Collaboration in Business

Office and Version Control

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Recently I had to go about creating a slide deck in PowerPoint. Unfortunately, as far as I can tell, git has no way of doing a diff on the .pptx files - essentially it sees the file as one big binary “blob”. Trying to figure out way to deal with this has lead me to think about version control, business, and collaboration. (In all fairness, I have had exactly the same problem using Keynote for my academic presentations.)

In the tech world, there is a push towards automating most of the problems of coding collaboration - determining who made a change, documenting why the change was made, making sure the changes do not break other parts of the code, etc. We have services like [Jenkins]https://jenkins.io/index.html and Travis CI for continuous integration, and git/GitHub for version control. Of course, one cannot fully automate the collaboration process. Meetings have to be had, timetables determined, people put in charge, and whatnot.

While tech seems to understand the human side of collaboration, the business world struggles with the code side. Although tools exist to help facilitate collaboration (such as those provided by Altassian), these tools seem to be predominately used to help manage the people side of business - scheduling meetings, sending messages, establishing workflows. But when everyone is still using the Office suite of products, version control via git (and I would imagine Subversion or Mercurial) is essentially impossible.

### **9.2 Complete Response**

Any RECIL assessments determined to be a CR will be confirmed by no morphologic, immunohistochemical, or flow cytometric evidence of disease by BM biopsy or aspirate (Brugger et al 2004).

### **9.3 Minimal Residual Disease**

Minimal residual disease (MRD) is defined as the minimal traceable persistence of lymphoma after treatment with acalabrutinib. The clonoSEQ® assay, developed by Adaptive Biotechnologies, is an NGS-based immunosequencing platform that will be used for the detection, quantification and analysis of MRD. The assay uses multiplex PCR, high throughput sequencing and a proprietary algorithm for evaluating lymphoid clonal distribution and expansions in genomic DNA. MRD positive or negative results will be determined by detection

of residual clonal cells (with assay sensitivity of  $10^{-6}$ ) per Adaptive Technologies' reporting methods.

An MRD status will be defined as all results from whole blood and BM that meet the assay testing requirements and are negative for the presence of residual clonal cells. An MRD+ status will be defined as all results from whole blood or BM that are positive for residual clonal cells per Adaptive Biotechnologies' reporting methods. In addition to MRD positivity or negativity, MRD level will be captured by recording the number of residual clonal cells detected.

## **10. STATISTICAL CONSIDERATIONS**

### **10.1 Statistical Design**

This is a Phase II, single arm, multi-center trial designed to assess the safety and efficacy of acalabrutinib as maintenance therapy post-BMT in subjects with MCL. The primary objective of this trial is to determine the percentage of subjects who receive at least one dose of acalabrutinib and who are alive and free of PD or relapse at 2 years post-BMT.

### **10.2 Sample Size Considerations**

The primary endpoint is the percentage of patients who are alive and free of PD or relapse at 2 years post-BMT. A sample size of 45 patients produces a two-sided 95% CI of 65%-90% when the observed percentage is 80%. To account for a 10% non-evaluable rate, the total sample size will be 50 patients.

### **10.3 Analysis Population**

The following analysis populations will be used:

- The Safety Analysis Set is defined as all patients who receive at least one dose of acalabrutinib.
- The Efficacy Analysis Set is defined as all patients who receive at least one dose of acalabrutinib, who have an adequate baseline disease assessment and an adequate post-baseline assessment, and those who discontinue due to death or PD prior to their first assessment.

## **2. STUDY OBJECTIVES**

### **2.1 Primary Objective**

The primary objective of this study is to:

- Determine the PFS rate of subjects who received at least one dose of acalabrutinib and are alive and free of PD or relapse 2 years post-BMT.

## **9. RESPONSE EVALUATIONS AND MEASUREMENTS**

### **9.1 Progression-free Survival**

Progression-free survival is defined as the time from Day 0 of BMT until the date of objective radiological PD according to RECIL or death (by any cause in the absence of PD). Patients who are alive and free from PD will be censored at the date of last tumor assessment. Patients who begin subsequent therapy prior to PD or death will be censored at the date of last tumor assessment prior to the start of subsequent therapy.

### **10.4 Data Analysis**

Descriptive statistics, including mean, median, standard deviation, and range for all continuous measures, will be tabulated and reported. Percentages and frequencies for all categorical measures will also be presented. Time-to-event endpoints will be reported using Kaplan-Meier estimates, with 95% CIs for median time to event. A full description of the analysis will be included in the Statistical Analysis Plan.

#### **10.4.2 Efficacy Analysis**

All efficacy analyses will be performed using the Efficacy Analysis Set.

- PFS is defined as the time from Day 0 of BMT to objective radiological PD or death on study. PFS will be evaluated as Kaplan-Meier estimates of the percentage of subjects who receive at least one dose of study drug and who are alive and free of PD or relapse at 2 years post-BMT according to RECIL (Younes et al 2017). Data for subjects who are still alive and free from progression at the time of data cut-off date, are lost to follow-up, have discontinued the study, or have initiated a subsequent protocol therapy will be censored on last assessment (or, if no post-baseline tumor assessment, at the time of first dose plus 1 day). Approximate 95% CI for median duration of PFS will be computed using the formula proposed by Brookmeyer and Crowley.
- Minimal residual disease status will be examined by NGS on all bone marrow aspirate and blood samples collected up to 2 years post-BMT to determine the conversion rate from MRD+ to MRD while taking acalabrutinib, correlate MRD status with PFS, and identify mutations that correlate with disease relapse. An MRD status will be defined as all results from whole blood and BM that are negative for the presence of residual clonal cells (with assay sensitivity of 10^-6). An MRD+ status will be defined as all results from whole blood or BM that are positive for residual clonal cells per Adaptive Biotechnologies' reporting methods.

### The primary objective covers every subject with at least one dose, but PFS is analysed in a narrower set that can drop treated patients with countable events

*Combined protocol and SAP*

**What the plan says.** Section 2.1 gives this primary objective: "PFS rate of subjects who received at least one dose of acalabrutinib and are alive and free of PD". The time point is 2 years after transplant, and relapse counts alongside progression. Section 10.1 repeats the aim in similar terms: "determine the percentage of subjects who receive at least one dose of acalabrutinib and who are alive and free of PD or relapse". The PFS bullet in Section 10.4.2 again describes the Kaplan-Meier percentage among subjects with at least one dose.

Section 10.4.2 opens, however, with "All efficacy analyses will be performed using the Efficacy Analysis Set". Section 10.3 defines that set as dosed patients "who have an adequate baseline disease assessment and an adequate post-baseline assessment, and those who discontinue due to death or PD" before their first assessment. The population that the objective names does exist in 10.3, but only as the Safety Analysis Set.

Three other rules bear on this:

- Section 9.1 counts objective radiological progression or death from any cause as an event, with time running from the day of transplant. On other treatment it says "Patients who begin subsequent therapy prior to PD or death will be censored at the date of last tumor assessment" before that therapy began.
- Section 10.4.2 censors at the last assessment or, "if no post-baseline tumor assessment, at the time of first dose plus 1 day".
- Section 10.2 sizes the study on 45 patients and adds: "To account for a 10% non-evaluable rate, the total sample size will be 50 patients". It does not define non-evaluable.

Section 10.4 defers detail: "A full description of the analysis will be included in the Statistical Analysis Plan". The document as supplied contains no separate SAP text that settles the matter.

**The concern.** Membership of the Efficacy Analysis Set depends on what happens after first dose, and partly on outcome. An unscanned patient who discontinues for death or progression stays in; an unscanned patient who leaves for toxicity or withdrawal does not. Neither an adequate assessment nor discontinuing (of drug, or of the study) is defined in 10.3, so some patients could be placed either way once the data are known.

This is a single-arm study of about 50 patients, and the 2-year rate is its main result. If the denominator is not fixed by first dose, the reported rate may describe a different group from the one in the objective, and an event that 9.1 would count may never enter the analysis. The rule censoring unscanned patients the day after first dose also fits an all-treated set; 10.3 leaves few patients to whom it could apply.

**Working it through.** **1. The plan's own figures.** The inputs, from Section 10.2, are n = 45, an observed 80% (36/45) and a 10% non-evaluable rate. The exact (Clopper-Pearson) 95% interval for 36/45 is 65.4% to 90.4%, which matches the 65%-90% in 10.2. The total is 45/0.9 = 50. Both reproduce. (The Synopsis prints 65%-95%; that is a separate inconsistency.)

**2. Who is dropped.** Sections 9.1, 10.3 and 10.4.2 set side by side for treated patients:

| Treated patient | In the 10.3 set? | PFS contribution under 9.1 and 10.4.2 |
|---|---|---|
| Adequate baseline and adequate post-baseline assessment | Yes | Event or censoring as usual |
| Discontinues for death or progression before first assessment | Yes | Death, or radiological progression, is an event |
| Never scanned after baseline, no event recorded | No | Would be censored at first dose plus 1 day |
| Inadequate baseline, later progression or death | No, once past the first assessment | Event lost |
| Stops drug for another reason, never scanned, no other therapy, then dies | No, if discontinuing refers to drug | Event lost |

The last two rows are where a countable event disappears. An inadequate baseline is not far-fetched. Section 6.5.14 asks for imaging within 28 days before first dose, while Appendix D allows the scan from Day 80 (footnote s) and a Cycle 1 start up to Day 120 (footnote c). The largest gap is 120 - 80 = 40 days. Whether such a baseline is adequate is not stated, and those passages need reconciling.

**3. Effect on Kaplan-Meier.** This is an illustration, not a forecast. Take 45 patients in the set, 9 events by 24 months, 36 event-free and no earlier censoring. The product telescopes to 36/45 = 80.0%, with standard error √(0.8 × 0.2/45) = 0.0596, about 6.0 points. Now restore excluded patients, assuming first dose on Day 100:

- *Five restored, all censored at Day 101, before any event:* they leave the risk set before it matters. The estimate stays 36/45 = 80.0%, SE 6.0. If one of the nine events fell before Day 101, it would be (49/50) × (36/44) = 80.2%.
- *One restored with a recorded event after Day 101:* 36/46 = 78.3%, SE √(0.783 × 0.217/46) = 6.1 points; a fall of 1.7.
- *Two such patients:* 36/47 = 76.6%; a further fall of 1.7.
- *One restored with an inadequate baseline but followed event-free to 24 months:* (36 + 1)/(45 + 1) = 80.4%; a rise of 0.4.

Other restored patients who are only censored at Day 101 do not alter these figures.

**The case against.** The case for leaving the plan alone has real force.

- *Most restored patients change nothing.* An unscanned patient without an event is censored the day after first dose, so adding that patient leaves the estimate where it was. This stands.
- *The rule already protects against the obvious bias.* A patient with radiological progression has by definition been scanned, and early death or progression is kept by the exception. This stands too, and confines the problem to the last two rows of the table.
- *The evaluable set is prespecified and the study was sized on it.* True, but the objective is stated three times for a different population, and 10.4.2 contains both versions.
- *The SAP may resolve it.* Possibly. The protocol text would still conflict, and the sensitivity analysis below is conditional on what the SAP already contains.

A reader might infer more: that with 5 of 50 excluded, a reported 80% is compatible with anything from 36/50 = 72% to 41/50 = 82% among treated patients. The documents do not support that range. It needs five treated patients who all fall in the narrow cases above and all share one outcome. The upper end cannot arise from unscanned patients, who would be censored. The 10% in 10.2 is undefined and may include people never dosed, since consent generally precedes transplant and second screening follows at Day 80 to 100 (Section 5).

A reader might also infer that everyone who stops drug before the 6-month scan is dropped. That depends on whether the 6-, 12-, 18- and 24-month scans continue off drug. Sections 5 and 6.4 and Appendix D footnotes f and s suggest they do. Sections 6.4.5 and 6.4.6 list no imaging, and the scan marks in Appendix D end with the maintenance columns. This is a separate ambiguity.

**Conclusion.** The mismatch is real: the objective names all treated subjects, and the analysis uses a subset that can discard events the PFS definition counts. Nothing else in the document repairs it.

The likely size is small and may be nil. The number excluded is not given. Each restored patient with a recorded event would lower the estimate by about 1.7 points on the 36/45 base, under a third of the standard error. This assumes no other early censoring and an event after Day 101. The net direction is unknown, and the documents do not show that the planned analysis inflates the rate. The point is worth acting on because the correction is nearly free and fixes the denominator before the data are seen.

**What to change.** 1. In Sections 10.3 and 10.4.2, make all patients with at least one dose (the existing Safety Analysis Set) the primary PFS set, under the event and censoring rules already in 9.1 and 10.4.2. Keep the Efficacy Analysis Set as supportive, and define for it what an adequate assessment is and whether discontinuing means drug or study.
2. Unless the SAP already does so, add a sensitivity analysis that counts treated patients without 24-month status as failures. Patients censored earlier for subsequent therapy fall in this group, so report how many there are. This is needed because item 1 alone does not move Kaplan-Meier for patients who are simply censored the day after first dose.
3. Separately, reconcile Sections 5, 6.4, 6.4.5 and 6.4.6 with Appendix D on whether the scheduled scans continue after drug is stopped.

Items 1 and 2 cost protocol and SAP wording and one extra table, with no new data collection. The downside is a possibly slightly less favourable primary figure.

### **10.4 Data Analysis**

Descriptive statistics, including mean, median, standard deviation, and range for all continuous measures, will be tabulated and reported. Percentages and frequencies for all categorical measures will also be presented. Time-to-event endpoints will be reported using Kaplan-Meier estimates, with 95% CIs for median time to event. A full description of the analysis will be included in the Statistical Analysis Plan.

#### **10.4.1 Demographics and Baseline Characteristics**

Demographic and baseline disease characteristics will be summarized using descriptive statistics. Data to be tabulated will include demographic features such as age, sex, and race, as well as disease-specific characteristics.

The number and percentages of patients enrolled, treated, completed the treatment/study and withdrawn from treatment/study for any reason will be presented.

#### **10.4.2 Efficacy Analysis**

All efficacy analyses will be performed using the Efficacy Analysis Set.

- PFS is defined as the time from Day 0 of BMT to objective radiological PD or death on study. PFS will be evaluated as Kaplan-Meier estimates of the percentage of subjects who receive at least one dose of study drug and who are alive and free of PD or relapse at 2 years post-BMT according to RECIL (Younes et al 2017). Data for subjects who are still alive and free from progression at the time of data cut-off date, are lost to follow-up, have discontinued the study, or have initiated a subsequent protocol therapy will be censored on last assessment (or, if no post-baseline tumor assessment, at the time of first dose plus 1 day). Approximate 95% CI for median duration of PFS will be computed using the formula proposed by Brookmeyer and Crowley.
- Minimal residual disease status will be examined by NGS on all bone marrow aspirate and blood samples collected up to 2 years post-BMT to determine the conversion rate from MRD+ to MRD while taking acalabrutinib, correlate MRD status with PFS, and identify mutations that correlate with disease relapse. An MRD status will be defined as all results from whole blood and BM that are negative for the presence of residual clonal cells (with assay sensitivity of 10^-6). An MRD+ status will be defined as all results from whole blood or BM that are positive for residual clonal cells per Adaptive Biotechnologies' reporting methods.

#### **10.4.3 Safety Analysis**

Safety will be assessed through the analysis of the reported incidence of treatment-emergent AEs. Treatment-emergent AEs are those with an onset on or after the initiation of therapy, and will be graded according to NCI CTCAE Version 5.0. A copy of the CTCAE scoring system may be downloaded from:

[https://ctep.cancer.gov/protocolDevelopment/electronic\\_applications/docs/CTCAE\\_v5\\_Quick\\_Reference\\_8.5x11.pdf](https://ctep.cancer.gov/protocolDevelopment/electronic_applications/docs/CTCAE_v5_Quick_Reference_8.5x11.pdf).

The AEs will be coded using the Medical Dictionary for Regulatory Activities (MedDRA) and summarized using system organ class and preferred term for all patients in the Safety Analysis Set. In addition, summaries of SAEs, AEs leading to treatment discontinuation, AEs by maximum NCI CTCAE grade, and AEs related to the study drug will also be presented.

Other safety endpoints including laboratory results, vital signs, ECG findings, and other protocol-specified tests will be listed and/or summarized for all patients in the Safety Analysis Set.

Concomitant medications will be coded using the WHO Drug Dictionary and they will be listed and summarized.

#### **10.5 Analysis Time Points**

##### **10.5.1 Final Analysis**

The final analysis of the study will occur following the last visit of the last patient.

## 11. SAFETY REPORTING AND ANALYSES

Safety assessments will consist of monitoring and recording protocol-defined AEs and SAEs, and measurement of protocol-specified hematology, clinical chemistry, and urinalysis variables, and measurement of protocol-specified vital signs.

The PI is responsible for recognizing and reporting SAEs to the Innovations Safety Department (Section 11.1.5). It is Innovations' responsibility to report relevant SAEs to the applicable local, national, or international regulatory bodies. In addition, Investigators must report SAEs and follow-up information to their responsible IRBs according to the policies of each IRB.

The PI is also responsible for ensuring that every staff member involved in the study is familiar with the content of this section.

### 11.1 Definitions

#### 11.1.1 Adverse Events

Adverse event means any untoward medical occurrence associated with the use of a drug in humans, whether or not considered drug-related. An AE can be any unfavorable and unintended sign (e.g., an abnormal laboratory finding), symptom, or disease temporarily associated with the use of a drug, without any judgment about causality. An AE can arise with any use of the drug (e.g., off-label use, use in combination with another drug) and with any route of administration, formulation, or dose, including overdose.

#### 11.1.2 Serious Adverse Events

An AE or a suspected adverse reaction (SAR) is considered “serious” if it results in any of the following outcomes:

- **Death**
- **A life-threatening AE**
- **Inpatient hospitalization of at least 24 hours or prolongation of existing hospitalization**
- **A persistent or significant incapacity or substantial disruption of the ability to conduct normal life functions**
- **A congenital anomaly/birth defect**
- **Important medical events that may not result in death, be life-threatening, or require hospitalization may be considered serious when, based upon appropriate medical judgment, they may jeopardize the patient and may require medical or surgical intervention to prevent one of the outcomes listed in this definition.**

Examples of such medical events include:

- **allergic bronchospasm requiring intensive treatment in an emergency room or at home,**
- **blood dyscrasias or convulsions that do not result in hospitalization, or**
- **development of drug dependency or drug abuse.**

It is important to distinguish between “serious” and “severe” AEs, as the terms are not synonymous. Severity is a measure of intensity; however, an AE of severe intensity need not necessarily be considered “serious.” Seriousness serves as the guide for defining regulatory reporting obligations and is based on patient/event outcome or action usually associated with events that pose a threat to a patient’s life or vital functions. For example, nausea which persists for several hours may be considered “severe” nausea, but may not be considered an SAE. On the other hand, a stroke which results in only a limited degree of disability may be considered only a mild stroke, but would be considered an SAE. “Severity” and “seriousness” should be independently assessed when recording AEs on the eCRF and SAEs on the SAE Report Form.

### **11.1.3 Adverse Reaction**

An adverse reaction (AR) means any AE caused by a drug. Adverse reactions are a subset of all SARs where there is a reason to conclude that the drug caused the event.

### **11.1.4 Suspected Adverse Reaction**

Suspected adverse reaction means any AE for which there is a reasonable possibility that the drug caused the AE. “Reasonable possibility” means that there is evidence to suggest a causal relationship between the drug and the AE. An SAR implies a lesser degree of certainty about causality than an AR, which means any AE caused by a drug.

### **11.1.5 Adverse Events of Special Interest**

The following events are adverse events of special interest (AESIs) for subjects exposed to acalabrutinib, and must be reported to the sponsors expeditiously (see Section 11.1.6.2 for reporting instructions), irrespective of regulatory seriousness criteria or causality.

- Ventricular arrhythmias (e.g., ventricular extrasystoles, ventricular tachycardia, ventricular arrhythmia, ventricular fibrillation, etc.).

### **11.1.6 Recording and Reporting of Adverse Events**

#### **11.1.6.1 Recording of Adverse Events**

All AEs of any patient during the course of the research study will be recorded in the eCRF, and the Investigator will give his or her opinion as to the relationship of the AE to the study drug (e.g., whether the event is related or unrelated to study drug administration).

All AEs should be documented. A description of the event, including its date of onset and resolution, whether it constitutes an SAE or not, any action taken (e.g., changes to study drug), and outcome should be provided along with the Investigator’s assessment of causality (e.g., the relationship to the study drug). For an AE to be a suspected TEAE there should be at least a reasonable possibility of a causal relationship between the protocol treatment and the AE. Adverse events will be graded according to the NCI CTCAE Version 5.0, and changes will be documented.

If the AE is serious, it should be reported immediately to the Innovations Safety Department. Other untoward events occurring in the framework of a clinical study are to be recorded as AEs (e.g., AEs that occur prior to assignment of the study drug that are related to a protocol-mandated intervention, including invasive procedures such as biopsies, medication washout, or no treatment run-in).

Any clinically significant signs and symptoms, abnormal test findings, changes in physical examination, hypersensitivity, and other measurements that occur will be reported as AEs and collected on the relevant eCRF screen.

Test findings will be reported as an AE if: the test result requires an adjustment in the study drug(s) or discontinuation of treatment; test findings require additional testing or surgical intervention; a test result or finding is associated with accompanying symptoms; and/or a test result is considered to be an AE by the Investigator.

Of course, not all business is code. But code is becoming an increasing part of business. For instance, time series analysis may be done using Excel or SAS. While the latter can be put under version control with git, the former cannot. Given the penetration of the Office suite of products, I would wager the vast majority of businesses are working with tools which make it all but impossible to do sensible version control. As a result, there is a tremendous amount of efficiency which could be gained by making version control of those files easier. Or moving to a file format/tool for which version control is simpler.

At the very least, using version control on Office files (.docx, .xls, .pptx) provided there are clear commit comments would also go a long way towards improving the collaboration process in business. There’s no reason for a file with a name such as Important_File-final_edits-my_modifications-V2 to be on anyone’s machine. If someone is doing actual text-based coding (such as Python, R, SAS, etc.), then there’s no excuse not to use version control.